Connor, who is committed to attending the University of Michigan in the fall and will turn 19 in December, has received glowing scouting reports from those who saw him play in the USHL: even projections of first-line NHL upside. He is said to have outstanding speed, high-end puck skills and hands, above-average hockey sense and a competitor's hunger to be a difference-maker.

A season ago, Connor more than held his own at the Under-18 World Championships on an extremely deep Team USA squad that featured the likes of probable 2015 top-two pick Jack Eichel, and 2014 first-round selections Dylan Larkin, Sonny Milano and Alex Tuch as well as highly regarded 2015 Draft eligible defenseman Noah Hanafin and projected 2016 first overall pick Auston Matthews. Connor posted seven points (four goals, three assists) in seven games, ranking behind only Eichel and Matthews in the goal-scoring department and tied for third on the squad in overall scoring.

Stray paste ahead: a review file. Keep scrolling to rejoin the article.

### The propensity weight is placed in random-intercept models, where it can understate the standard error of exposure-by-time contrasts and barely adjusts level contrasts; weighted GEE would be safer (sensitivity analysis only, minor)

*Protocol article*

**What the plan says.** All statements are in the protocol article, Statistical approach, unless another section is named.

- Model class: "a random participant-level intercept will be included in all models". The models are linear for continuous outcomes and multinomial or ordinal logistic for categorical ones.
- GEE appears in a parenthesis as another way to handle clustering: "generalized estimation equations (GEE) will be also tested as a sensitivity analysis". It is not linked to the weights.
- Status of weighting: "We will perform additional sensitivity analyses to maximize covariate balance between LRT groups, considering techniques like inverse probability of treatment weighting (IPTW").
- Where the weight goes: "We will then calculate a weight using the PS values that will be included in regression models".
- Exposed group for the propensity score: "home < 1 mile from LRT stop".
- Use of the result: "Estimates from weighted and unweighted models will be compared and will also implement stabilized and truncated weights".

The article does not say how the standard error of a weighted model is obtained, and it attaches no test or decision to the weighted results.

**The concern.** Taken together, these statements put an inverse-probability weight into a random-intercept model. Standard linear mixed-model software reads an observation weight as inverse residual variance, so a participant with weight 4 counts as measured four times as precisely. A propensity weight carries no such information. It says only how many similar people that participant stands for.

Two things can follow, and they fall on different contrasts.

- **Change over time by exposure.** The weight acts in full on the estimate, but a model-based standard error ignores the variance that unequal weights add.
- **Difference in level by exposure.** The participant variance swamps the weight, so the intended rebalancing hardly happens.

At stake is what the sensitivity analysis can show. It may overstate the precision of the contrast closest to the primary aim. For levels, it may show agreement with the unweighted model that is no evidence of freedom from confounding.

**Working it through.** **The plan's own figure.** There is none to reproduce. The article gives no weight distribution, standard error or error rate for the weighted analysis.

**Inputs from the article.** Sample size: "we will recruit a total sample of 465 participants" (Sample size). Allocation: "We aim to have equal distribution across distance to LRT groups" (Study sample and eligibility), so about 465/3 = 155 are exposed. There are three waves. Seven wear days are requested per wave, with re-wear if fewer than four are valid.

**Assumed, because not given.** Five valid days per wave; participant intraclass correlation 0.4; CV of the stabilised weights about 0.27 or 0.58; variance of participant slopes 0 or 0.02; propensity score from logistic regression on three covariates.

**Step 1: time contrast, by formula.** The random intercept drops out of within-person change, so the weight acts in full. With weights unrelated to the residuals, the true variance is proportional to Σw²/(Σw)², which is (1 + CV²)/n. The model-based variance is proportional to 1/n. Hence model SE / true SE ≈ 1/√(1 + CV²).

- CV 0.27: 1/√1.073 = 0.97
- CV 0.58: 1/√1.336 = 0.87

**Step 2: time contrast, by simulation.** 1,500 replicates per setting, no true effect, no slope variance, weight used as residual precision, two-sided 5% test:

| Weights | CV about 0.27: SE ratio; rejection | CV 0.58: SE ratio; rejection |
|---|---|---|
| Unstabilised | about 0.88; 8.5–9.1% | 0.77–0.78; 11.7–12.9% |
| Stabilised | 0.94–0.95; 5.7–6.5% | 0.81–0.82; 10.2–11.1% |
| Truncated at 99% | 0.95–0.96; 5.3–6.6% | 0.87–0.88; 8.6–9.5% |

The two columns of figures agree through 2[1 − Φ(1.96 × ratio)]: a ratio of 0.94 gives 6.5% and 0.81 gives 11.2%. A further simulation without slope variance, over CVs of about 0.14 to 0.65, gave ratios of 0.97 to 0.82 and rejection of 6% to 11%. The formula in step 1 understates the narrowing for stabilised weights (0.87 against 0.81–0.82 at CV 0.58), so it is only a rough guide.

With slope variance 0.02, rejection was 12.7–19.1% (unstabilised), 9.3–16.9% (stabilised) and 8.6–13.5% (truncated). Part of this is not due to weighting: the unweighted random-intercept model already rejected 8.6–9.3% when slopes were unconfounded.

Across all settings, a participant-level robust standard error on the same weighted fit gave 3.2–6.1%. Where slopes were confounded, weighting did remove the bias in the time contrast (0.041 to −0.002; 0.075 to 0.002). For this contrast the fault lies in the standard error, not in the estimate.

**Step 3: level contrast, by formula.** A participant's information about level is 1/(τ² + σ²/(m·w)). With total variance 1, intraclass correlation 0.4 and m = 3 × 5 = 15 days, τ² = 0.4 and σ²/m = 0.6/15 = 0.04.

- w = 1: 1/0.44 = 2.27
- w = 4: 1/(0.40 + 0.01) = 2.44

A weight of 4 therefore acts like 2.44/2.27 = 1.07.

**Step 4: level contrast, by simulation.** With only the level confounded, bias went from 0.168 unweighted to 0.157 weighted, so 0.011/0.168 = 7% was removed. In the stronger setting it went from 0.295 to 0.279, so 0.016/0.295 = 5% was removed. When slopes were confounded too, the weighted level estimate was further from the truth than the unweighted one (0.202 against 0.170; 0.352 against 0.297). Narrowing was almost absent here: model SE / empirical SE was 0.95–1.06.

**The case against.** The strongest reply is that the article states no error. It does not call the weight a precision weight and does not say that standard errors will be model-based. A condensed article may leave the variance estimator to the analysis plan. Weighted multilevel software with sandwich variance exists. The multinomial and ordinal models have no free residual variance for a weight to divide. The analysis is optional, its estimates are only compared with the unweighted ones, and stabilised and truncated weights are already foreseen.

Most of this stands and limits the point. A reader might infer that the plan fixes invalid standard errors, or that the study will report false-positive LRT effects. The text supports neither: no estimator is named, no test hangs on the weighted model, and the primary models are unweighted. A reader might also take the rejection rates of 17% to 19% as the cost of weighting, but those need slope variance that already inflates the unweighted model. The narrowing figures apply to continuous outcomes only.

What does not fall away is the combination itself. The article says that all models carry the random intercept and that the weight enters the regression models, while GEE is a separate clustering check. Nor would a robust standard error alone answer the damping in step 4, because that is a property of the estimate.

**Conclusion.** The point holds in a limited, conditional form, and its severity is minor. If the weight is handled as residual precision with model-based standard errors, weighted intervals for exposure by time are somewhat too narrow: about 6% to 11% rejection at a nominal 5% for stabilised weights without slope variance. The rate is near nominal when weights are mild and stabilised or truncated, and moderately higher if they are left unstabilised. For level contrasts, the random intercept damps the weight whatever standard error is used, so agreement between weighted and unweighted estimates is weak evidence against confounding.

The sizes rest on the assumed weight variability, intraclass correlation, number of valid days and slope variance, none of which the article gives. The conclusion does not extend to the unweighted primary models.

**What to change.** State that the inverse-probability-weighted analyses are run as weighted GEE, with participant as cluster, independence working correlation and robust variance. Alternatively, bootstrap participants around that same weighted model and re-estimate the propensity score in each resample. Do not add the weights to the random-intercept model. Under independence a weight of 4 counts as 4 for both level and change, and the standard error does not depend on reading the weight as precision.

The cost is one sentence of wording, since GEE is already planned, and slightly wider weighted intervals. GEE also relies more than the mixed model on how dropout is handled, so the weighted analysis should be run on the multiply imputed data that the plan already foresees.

Connor tore apart the USHL this past season, posting 80 points (34 goals and 46 assists) in 56 games during the regular season. He had three goals and four points in the Phantoms' short (four-game) playoff run.

At this point in his physical development, Connor is lanky. He only packs about 170 pounds on his 6-foot-1 frame and, as such, will need to add considerable muscular weight without compromising the speed that is one of his biggest assets. That is far from uncommon with players his age, and not a big concern for the long term. It simply means he will need a few years to get physically ready for the NHL.